Episode after episode running for a whole year, radio stations from Morning Shows to late night political discussions devoted unprecedented attention on corruption.
In response, President John Mahama acting under Constitutional Instrument (CI) 79 established the JDC in November 2012 to enquire into the payment of judgment debts in the country.
Seven months short of two years, many have questioned the commission’s usefulness. This urged Ghana’s thought-leader, Joy FM to organise a debate addressed by Lawyer Ernest Kofi Abotsi and Senior attorney at ‘Faibille and Faibille’, Lawyer Isaac Faibille Jnr.
Egbert Faibille’s argument – for the motion
Egbert Faibille was quick to add “needless” waste to his motion and told a story to illustrate his point. The setting of the commission, he said, is like a story of a mother who chancing on his son picking up doughnut [or in local parlnace ‘bufloat’] from the dirt shouted at him “what are you doing”.
Her son, shaken by the force of a looming reprimand, responded ” mummy I was just cleaning it, to throw it into the dustbin”.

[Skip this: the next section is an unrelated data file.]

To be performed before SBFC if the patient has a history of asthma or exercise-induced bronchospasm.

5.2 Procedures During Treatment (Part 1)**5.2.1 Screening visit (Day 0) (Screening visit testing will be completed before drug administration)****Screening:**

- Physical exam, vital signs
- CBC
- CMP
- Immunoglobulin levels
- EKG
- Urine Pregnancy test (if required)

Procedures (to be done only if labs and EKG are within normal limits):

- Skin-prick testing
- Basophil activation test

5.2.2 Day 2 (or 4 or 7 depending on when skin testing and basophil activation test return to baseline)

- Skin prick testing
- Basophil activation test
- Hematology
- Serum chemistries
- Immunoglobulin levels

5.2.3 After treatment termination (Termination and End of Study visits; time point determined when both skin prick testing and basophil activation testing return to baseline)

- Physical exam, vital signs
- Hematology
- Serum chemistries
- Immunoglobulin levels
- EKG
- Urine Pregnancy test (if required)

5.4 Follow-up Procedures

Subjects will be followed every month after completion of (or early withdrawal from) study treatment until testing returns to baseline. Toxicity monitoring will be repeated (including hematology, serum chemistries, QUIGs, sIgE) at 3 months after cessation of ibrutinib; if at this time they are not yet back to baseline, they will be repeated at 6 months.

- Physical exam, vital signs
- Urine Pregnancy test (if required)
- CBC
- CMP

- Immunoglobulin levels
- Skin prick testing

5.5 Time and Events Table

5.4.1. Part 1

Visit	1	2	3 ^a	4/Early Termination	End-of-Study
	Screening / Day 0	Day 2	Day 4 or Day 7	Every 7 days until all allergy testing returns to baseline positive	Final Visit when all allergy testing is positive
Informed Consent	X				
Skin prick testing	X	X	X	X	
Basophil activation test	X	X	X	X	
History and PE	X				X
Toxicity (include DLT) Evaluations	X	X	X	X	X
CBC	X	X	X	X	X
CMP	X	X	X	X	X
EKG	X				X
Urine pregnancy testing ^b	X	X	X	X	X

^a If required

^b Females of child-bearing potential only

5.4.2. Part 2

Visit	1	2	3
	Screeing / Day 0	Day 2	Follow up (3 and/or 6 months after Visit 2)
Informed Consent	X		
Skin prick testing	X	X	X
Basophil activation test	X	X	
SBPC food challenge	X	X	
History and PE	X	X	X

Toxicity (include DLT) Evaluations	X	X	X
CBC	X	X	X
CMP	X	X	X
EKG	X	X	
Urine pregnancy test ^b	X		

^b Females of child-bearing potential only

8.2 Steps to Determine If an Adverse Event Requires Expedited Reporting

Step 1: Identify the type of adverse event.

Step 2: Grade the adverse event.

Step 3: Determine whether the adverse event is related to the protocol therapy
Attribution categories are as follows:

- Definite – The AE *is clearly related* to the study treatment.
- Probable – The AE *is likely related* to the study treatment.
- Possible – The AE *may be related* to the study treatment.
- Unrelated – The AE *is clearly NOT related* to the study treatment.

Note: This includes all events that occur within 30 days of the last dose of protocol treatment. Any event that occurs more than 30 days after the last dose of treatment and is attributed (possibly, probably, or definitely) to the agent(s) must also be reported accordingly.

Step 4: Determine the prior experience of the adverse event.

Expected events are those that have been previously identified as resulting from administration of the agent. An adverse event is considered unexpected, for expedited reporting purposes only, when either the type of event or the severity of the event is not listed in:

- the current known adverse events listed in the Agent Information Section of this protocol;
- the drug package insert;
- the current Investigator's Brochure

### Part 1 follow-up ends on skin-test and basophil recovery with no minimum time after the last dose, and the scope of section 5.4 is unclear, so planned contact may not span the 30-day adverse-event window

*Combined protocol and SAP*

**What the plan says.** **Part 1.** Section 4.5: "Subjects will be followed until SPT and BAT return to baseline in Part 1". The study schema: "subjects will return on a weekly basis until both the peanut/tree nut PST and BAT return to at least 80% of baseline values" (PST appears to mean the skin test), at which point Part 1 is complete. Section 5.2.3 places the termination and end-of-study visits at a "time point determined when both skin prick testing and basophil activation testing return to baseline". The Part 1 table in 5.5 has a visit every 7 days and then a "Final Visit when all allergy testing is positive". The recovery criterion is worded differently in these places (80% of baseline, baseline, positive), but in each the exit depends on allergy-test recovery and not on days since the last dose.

He equated the setting up of the commission to setting up a presidential committee to investigate the causes of malaria – something he said, nobody today would waste time doing.
“The answers are common. They are all around us. It will not take a commissioner to tells us”, he said.
He recalled that an Attorney-General in this country went ahead to “tie a [international] deal with CP[ Construction Pioneers] without even a witness; [implying] that all Ghanaians are dead,it is only the A-G is alive so that he or she alone can sign contract to bind the state?”
He wondered what exactly would government want to find out in an example like this, when the straight forward procedure was to take action against the said official.